How much paperwork is involved to hire an apprentice in Australia?

Hiring an apprentice can be a daunting process for an employer. On top of recruiting and coaching you also have to complete some essential documentation that must be kept up to date throughout the duration of their apprenticeship (typically between 1-4yrs). So what are your documenting responsibilities as an employer of an Australian Apprentice?

Know your obligations

First things first, before starting your paperwork and hiring process you need to understand exactly what responsibilities you have as an apprentice employer. Apprentices in the Australian workplace must receive the same entitlements as any other employee. This means maximum work hours, annual leave, sick leave and public holidays.

The best way to find out exactly what structures and entitlements you need to provide your apprentice with, is to search for an award that applies to your business. An award is a legal document that outlines the conditions of employment. There are 122 different awards that cover the majority of business and employees in Australia, each details things such as:

  • Apprentice pay.
  • Work rosters.
  • Hours of work.
  • Overtime.
  • Breaks.
  • Allowances.
the training contract is a legally binding document.The Formal Training Contract must be agreed on by both the apprentice and the employer.

Formal Training Contract

When you have a clear view of your employer obligations and have hired an apprentice that you think is a great fit for your business, the biggest document you will have to contend with is the Formal Training Contract.

The Training Contract is the basis of an apprenticeship – you cannot pay someone as an apprentice unless this contract is in place. It is a legally binding agreement that protects both employer's and apprentice's interests. Once drawn up this contract can only be cancelled with consent from both parties (apprentice and employer), or in certain circumstances if one party applies for cancellation from the relevant State Training Authority.

The document will include:

  • The qualification to be completed by the apprentice.
  • The number of hours of training and employment that will be provided each week.
  • An estimate of the duration of the apprenticeship.
  • Employer and apprentice obligations to each other.
  • What to do if there is a problem.

The Training Contract will be completed with guidance from your Apprenticeship Network Provider. Once it is completed and signed by both parties it will be lodged with the Network Provider and approved by the state or territory training authority. It's also a good idea for the employer and the apprentice to keep a copy each so they can refer to it whenever they need to.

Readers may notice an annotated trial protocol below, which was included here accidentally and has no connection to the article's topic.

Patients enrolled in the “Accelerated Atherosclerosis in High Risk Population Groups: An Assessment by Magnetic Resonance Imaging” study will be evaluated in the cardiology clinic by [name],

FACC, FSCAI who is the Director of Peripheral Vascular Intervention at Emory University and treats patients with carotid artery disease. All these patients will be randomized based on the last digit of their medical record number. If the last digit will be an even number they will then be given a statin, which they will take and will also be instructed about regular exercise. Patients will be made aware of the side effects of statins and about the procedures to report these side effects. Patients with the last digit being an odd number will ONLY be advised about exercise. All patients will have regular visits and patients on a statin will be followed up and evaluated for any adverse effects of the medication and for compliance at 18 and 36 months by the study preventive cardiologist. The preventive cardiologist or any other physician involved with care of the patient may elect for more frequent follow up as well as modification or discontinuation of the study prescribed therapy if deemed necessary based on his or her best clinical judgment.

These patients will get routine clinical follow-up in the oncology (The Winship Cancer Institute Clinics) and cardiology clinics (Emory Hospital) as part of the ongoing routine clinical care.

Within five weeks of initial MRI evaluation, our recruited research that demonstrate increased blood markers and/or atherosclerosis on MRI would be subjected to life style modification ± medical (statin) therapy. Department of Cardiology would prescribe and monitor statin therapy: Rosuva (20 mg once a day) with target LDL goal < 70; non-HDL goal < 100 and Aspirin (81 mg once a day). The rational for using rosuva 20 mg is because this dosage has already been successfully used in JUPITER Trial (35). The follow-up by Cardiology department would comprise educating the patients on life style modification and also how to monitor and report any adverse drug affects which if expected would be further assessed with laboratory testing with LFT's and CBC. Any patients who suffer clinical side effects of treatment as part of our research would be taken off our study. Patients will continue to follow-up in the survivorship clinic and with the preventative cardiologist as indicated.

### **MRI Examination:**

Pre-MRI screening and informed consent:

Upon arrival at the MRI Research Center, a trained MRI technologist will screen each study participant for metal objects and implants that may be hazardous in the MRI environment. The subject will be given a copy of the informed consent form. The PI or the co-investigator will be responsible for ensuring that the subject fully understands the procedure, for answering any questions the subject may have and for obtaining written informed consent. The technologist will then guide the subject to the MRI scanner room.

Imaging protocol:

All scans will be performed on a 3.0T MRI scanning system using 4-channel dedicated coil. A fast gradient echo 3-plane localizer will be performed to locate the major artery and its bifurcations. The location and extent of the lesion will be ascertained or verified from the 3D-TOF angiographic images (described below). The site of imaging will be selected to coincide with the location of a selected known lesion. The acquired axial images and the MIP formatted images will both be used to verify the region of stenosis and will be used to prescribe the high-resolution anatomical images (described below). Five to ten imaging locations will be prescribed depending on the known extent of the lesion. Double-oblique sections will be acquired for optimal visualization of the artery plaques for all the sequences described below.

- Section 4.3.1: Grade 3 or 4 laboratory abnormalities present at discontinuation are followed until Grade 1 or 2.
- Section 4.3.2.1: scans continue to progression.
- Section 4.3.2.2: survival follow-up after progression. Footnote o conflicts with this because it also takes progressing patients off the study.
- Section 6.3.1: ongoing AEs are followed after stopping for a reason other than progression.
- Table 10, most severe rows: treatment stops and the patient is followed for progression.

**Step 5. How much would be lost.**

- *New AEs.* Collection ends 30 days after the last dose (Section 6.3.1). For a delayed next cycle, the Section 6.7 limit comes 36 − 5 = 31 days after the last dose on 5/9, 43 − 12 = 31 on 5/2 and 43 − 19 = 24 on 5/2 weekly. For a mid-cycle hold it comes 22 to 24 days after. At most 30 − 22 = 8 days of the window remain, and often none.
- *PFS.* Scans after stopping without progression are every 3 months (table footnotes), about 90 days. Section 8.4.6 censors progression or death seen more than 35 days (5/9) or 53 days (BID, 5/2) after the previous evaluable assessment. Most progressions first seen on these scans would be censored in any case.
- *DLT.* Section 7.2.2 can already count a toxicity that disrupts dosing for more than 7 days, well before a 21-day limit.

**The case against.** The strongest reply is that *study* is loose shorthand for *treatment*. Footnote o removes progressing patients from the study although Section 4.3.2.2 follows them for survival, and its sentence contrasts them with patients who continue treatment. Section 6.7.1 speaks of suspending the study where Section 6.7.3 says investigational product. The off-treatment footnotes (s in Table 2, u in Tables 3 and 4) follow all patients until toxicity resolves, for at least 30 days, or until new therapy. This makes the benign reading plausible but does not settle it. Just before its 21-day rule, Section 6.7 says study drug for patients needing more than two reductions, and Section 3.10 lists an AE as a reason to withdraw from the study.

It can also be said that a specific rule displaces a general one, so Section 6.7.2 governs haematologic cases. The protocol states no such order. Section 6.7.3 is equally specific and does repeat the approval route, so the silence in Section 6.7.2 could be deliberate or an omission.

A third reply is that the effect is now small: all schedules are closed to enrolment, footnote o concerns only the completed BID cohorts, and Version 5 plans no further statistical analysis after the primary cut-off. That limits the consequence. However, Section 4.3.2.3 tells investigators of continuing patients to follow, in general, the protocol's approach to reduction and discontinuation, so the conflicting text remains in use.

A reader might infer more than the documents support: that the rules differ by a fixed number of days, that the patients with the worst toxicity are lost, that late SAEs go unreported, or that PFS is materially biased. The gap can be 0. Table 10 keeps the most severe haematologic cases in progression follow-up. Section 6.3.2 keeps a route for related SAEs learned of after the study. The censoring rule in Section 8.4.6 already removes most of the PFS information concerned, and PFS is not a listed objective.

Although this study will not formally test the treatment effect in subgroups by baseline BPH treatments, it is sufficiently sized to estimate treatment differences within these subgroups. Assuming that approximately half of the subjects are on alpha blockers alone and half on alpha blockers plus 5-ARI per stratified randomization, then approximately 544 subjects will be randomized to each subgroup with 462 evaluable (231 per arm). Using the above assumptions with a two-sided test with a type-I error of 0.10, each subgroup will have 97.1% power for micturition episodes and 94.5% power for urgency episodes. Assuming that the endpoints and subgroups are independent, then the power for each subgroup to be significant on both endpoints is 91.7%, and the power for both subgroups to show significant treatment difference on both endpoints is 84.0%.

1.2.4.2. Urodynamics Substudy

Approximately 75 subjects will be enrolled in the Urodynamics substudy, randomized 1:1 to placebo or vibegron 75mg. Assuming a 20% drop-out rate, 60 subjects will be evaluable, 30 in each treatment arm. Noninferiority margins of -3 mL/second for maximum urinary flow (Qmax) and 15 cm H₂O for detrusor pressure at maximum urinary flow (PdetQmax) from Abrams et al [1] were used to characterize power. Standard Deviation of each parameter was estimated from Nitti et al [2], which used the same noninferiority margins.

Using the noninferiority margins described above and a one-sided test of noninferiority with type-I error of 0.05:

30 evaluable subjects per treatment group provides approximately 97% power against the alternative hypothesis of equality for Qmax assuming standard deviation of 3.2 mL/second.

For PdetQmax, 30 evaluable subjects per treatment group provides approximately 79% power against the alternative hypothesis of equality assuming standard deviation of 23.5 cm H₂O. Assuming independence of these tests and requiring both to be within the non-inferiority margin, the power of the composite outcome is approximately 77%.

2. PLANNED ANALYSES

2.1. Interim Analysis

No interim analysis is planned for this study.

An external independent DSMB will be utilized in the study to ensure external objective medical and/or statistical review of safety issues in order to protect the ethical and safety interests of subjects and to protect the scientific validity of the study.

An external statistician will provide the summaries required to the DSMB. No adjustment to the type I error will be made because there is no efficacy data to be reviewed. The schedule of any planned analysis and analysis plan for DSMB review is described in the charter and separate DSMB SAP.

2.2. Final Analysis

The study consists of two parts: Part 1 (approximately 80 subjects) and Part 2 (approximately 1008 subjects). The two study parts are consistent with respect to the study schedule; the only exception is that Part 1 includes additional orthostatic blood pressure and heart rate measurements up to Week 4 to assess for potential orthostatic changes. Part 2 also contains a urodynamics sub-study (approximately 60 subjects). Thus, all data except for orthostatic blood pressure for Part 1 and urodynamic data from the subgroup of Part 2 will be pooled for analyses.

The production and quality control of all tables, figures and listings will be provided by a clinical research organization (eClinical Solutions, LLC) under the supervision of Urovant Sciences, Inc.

Apprentice's records must be looked after by their employer for at least seven years.

Continued record keeping

As an employer of an Australian Apprentice you also have a continued responsibility to keep track of important records throughout the course of the apprenticeship.

The records that you must keep for your apprentices are:

  • Wages.
  • Overtime hours.
  • Hours of normal work.
  • Superannuation contributions.
  • Leave periods.
  • Termination of employment.

You must also keep records of each apprentices' general employment details such as:

  • Full legal name.
  • Apprentice's employment status  (full-time/part-time, permanent/fixed term).
  • Date the apprentice's employment began.

Letter of engagement

Though not strictly required, it is best practice to issue your apprentice with a letter of engagement. The letter will provide your apprentice with an outline of what is expected of them and the basic terms of their employment. It's a good idea to include:

  • Copies of any relevant company policies that they will have to abide by. For example dress code, code of conduct etc.
  • Forms that they will need to complete such as the Tax File Declaration.
  • A copy of the Fair Work Information Statement, that must be given to every employee when they begin work.

Application for incentive and awards

Many employers of Australian Apprentices are eligible for Australian Government Incentives and awards. These incentives are designed to support and encourage the hiring of apprentices in important skill areas. There are a number of incentives schemes available, for example:

  • Commencement Incentives.
  • Recommencement Incentives.
  • Completion Incentives.
  • Support for Adult Australian Apprentices Incentive.
  • Declared Drought Area Incentives.
  • Mature Aged Workers Incentives.
  • Australian School-based Apprenticeship Incentive.
  • Assistance for Australian Apprentices with Disability.

Keeping track of incentives applications and the payouts of various funds is another aspect of paperwork that must be handled by employers of Australian Apprentices. Your Apprenticeship Network Provider will be able to help you apply and maintain your incentive payments.

How can MAS National help?

As an Apprenticeship Network Provider MAS National provides personalised, free support to both employers and apprentices throughout an apprenticeship. By focusing on building trusting relationships with employers, MAS National is able to help alleviate the paperwork burden. They provide expert assistance in forming training contracts, hiring apprentices, monitoring progression throughout the apprenticeship and providing assistance if any problems arise.

If you're thinking of hiring an apprentice and are unsure where to start with the paperwork, get in touch with MAS National today.